Second defendant in MarCon fraud case sentenced

jsowell@idahostatesman.comMarch 19, 2014 

The business partner and onetime boyfriend of MarCon president Elaine Martin was sentenced Wednesday to three months in federal prison.

Darrell Swigert, 68, was also sentenced to two years of supervised release, fined $5,000 and ordered to perform 100 hours of community service, during a hearing before Chief U.S. District Judge B. Lynn Winmill.

Swigert, who owned about 12 percent of MarCon, was convicted in September of two counts of obstruction of justice and one count of conspiracy to obstruct justice. He was accused of conspiring with Martin and others to provide false information to an Internal Revenue Service agent who was conducting an audit of Martin and MarCon's finances.

The jury heard that Swigert provided hundreds of thousands of dollars in loans to MarCon and another affiliated company. Swigert denied knowledge of those loans when he testified before a grand jury. He was also accused of fabricating documents designed to conceal more than $250,000 in loans he held off the books for Martin.

The jury also heard evidence that Swigert assisted Martin in submitting fraudulent applications so MarCon could qualify for two federal programs meant to assist disadvantaged businesses. The government said Martin took steps to make it appear her company earned less than it did.

"The behavior for which Mr. Swigert was convicted was entirely out of character and an extreme departure from the upstanding citizen he has been during his entire life," defense attorney Raymond Aghaian wrote in a pre-sentence memo to the court, asking Winmill to sentence his client to probation.

Aghaian noted the good works of Swigert through a foundation that assisted youths who played ice hockey or who competed in figure skating. He supported the Idaho Junior Steelheads, a team for players 17 to 20 that is based in Boise but plays its games in McCall. The junior circuit is an intermediate step between youth hockey and college and professional hockey in North America.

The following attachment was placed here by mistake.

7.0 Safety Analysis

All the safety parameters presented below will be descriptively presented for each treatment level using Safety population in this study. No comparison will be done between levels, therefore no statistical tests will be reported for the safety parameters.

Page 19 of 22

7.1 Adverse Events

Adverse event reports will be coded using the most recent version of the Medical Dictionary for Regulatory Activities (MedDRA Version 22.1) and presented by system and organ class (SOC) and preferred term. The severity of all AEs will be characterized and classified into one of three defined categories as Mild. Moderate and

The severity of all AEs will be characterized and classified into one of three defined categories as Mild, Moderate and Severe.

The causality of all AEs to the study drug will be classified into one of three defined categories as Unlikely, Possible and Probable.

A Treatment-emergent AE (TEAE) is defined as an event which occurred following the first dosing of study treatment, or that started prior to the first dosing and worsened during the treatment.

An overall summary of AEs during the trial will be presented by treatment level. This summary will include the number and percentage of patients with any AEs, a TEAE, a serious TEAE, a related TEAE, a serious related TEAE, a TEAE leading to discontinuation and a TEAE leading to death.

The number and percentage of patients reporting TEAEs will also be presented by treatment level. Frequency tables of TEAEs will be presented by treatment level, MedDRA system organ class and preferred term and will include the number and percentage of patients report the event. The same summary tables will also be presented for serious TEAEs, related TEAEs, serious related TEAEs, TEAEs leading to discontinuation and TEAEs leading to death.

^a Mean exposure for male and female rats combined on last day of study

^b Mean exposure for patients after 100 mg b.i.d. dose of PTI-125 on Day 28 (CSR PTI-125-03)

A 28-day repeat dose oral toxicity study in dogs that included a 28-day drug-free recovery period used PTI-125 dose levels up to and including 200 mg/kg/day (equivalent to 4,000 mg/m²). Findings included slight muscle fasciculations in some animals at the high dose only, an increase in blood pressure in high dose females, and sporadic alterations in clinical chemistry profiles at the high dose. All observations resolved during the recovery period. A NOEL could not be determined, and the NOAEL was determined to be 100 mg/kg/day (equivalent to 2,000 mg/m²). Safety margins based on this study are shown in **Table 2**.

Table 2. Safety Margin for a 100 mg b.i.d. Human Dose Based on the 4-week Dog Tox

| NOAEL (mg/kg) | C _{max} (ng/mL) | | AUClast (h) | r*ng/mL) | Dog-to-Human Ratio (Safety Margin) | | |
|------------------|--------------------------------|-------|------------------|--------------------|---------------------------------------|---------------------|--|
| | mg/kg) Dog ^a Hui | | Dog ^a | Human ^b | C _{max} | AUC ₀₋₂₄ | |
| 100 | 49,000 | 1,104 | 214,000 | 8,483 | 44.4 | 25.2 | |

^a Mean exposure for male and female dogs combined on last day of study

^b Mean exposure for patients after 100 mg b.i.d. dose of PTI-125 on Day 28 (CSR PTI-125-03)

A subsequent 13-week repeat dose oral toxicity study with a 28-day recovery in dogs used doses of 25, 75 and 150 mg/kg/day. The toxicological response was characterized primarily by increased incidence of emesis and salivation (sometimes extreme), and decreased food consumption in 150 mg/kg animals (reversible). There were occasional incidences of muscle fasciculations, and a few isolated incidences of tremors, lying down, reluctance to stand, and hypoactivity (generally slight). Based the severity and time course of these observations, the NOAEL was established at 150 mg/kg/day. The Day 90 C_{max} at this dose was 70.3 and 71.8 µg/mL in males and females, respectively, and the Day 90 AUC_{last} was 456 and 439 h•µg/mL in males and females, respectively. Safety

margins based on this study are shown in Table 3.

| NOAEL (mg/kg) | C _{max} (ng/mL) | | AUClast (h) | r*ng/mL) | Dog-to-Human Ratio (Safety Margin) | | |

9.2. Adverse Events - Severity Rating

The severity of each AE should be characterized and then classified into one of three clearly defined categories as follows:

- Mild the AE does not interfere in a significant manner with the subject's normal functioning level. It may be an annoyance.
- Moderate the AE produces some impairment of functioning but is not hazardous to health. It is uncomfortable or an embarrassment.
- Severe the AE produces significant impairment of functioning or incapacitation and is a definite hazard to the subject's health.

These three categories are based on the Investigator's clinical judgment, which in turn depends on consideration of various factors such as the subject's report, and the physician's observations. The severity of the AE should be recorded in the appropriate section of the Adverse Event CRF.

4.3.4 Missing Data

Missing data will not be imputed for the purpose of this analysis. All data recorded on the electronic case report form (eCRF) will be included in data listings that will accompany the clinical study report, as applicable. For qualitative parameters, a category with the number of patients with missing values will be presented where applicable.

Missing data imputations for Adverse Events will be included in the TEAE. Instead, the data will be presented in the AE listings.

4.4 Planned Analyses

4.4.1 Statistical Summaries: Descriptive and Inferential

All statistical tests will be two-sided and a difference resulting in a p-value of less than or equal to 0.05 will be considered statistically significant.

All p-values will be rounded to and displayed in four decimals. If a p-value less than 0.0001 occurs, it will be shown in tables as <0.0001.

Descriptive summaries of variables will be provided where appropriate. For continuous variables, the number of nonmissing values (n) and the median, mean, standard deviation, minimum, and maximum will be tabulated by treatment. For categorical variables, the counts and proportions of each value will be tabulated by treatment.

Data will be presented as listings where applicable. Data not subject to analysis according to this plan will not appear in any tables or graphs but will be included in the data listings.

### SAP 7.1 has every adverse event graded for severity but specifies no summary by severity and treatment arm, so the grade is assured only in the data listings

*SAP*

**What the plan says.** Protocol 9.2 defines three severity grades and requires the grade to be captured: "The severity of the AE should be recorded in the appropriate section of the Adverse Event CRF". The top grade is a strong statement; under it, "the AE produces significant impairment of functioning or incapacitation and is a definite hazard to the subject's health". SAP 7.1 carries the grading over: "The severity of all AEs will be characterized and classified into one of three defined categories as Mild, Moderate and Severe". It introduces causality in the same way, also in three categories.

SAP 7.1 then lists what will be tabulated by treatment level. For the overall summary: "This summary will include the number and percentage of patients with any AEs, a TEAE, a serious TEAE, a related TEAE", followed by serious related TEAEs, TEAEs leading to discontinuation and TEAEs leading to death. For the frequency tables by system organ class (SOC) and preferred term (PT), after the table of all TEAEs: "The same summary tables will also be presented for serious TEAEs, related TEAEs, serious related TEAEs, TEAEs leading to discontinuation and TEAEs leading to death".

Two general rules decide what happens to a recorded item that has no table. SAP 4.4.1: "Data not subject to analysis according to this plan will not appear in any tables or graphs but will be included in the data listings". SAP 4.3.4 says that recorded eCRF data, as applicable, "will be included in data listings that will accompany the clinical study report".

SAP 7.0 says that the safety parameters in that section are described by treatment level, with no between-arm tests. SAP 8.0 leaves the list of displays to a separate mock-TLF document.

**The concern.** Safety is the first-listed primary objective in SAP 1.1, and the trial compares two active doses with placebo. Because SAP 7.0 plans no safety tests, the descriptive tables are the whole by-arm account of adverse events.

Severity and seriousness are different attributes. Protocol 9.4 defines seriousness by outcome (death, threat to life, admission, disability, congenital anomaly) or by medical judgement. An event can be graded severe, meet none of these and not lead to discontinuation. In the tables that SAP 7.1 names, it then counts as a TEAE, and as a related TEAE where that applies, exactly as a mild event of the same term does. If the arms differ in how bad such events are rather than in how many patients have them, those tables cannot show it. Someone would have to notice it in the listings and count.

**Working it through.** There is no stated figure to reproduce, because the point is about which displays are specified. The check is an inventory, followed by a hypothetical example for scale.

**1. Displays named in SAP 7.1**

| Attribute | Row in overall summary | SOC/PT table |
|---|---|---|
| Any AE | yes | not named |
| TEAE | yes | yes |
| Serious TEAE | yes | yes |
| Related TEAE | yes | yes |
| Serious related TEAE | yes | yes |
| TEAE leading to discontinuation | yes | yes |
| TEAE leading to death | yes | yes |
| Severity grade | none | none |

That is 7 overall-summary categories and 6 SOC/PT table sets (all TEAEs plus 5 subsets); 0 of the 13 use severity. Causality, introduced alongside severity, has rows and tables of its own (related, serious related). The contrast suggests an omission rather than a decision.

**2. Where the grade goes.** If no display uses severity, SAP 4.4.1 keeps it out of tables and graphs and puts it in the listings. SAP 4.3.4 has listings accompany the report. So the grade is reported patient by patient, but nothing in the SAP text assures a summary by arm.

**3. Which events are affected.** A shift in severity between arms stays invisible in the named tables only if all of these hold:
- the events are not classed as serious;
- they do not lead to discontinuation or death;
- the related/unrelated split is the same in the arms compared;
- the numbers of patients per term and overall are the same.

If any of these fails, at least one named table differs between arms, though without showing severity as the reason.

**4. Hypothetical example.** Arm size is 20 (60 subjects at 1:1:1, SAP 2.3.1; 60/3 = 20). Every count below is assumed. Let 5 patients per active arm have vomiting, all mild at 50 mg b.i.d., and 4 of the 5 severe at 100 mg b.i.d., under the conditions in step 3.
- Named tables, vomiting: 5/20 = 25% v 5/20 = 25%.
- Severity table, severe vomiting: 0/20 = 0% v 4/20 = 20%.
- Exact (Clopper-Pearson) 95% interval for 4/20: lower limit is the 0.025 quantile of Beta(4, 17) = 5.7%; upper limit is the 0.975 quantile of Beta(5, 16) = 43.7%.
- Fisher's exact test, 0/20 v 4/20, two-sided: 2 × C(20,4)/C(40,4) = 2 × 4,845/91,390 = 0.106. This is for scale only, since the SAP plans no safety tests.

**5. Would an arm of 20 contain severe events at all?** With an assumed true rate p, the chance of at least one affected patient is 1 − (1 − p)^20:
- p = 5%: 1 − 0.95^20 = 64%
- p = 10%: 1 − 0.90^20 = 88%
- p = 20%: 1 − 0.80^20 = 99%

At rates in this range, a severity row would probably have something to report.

Todd York, treasurer with the Idaho Hockey Foundation, told Winmill in a letter that Swigert provided financial assistance to dozens of children whose families could not afford to pay for hockey equipment and other expenses.

"Approximately 100 young hockey players have been able to pursue their dreams of playing collegiate hockey because of Darrell's generous financial support to the Junior Stealheads," he wrote.

Swigert suffers from several life-threatening medical conditions that would be better treated outside prison and at Swigert's expense, Aghaian wrote. He said Swigert would not get the proper care in prison.

The attorney also noted that Swigert gave up his financial interest in MarCon when the company was sold recently. Martin was ordered to repay $3.1 million, the amount she earned in profits from the contracts she was awarded because of her fraud. The entire amount from buyer Concrete Placing Co. of Boise went toward the repayment.

Martin was sentenced Feb. 27 to 84 months in prison. She was convicted of wire, mail and tax fraud, conspiracy and obstruction of justice. She was also ordered to pay restitution of $131,400 and to pay prosecution costs of $22,860.

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